When you find out someone you love is going to die - no matter how distant the horizon - you'll begin to grieve. And when they pass you'll grieve again. This is a normal and natural part of the end of life experience. Intense emotions ranging from anger to depression, as well as physical symptoms like tiredness and difficulty sleeping are all part of the grieving process.

'Bereavement is a darkness impenetrable to the imagination of the unbereaved.'
- Iris Murdoch

Before someone you love dies you may experience a kind of anticipatory loss - a grief for who they were and the loss of their future hopes and dreams as well as a sense of loss of your identity and future without them. It's important to acknowledge this grief and allow yourself to feel it - grieving for someone before they've died doesn't in any way mean that you're giving up on them.

After someone you love dies you may experience a sense of relief. Caring for someone who is dying can be mentally, physically and emotionally exhausting. This sense of relief is a natural reaction and doesn't in any way diminish your love for the person. 

The stages of grief

Although everyone grieves differently there are five overarching stages of grief that most of us will go through - denial, anger, bargaining, depression and acceptance. You may experience them in any order and often many times as you slowly come to terms with your new reality.


Often the first emotion you'll experience is a state of shock. You may feel numb, disoriented, or overwhelmed - things may feel 'unreal'. The world can become meaningless and overwhelming - life makes no sense. 

This form of denial is a natural defense mechanism - your body's way of buffering the shock rather than trying to deal with all of your emotions at once. 

There is a grace in denial. It's natures way of letting in only as much pain as we can handle. 


As the initial shock begins to ware off and the pain of reality reemerges it's common to feel a sense of anger. This may be a general sense of anger, or a more direct anger towards doctors, family & friends or the person that's passed.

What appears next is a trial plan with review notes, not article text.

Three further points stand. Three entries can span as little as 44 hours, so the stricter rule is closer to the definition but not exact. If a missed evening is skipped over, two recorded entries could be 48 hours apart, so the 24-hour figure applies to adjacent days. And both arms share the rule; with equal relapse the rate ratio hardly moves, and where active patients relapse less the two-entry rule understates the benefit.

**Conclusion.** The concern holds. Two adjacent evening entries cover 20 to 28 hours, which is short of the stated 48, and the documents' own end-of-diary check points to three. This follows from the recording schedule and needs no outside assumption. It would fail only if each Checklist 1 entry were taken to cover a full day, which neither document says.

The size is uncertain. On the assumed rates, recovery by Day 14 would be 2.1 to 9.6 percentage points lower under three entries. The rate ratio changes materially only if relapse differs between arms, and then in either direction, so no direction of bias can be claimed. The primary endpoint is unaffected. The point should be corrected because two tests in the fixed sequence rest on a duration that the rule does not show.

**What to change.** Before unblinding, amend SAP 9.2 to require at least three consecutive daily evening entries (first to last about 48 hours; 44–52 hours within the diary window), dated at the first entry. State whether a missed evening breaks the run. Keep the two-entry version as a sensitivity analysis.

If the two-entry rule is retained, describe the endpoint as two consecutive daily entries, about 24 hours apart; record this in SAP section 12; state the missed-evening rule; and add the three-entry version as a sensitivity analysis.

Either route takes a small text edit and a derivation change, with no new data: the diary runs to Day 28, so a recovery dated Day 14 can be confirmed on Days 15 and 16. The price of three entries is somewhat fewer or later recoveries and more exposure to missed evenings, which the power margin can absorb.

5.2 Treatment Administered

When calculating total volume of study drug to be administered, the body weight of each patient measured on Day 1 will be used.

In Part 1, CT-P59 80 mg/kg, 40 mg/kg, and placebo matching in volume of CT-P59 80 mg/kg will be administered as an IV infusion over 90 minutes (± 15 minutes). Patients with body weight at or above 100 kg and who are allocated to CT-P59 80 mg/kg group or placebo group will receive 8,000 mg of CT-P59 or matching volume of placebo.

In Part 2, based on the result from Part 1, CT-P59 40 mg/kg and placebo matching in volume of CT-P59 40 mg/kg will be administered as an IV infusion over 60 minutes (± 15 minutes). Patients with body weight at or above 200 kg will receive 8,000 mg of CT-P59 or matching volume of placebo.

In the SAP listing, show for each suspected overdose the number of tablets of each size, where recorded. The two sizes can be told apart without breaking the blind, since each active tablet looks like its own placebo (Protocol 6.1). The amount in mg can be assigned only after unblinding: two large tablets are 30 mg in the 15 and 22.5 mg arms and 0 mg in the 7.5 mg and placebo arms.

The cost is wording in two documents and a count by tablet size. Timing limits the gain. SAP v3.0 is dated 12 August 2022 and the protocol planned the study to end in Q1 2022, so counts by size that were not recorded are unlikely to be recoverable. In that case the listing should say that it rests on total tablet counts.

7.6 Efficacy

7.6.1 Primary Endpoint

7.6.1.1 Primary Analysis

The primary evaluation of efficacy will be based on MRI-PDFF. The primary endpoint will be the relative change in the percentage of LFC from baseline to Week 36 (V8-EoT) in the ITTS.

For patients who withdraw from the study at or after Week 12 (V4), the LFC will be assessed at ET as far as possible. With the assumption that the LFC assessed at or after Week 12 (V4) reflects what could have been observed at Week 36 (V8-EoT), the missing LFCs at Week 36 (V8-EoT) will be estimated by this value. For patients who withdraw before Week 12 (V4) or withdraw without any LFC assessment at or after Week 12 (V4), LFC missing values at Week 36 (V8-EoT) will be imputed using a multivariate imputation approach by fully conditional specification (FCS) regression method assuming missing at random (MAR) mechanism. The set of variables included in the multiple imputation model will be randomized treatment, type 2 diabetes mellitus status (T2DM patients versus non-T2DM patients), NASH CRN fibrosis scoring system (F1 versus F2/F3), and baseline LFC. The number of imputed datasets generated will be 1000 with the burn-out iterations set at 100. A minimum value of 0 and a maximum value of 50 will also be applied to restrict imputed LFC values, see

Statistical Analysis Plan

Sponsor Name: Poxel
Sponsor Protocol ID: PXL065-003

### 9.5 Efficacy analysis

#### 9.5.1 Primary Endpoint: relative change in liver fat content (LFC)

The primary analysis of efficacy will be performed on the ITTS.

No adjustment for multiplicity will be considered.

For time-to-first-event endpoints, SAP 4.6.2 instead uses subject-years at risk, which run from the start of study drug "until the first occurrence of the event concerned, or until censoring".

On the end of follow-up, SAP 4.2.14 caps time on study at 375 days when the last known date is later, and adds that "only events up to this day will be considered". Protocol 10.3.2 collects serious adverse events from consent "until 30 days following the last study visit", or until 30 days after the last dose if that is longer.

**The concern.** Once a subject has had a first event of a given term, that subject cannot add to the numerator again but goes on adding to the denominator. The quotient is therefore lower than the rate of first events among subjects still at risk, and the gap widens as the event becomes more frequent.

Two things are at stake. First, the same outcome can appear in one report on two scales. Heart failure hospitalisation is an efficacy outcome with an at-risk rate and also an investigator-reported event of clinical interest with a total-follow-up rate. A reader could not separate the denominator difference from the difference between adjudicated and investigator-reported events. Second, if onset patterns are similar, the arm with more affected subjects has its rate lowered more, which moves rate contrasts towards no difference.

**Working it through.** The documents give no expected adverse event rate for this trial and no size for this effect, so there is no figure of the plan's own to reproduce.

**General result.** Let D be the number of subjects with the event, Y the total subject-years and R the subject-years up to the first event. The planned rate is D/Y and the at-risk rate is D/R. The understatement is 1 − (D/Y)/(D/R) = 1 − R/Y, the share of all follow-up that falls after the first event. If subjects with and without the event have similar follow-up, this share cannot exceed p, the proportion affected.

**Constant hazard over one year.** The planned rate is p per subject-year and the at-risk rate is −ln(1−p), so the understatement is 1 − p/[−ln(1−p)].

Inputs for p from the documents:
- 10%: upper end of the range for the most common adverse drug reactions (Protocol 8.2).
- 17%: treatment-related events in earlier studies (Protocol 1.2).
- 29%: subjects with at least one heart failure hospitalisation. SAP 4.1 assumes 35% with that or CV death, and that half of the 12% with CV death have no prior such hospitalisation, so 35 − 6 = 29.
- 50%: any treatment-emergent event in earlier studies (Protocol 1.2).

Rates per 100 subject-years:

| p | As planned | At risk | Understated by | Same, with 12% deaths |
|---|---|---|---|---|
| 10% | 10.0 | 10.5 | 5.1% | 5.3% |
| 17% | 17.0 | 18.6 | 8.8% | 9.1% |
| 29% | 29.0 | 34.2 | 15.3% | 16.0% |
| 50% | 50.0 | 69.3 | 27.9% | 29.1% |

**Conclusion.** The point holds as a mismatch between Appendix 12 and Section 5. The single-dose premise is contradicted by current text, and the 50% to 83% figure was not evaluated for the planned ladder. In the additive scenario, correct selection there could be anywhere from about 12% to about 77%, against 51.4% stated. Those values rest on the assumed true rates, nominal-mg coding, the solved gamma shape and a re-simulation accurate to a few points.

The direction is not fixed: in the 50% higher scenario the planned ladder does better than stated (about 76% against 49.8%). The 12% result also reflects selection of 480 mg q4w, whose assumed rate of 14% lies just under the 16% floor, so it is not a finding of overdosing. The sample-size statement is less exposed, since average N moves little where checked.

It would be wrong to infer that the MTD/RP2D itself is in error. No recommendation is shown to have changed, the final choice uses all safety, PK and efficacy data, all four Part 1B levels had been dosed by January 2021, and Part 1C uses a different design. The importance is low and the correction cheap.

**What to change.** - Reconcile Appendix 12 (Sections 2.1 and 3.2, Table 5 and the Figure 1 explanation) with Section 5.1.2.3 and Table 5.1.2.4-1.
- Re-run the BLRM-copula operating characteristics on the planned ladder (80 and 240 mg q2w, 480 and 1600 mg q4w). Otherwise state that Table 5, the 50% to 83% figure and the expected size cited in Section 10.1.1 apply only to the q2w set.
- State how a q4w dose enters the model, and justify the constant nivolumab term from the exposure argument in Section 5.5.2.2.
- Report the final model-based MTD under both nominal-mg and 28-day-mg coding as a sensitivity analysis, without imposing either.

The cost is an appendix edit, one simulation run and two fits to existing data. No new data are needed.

Again this is a normal reaction and is just another manifestation of the pain you are experiencing. Often when you are still too vulnerable to fully face your grief the pain will instead come up as anger as a defense mechanism. 

Try and remember that this is a normal and necessary part of the healing process.


Before your loved one dies you may find yourself bargaining with yourself, doctors, the world - 'i'll never be angry again if you just let them live' etc. 

After they pass you may begin to find yourself asking 'what if?' questions - thinking about all the things you could have done or said differently - replaying things in your mind.


You have lost someone you love, and as you begin to accept your new reality you will probably feel depressed. You may feel as if you're in a fog of sadness and want to withdraw from day-to-day activities. It's also common to experience physical symptoms such a tiredness, lethargy, loss or increase in appetite and difficulty sleeping.

Experiencing depression is a normal and necessary part of the healing experience. There is no set time limit for how long your depression may last but if you're already prone to depression or you feel like you've been depressed for a long time seek the help of a therapist.


Acceptance doesn't mean feeling ok about what's happened, it's more about accepting the reality that your loved one is physically gone and that this new reality is permanent. Finding acceptance might initially just be about having more good days than bad ones. You'll probably never like this new reality but you will learn to live with it. Slowly overtime you will feel happy again.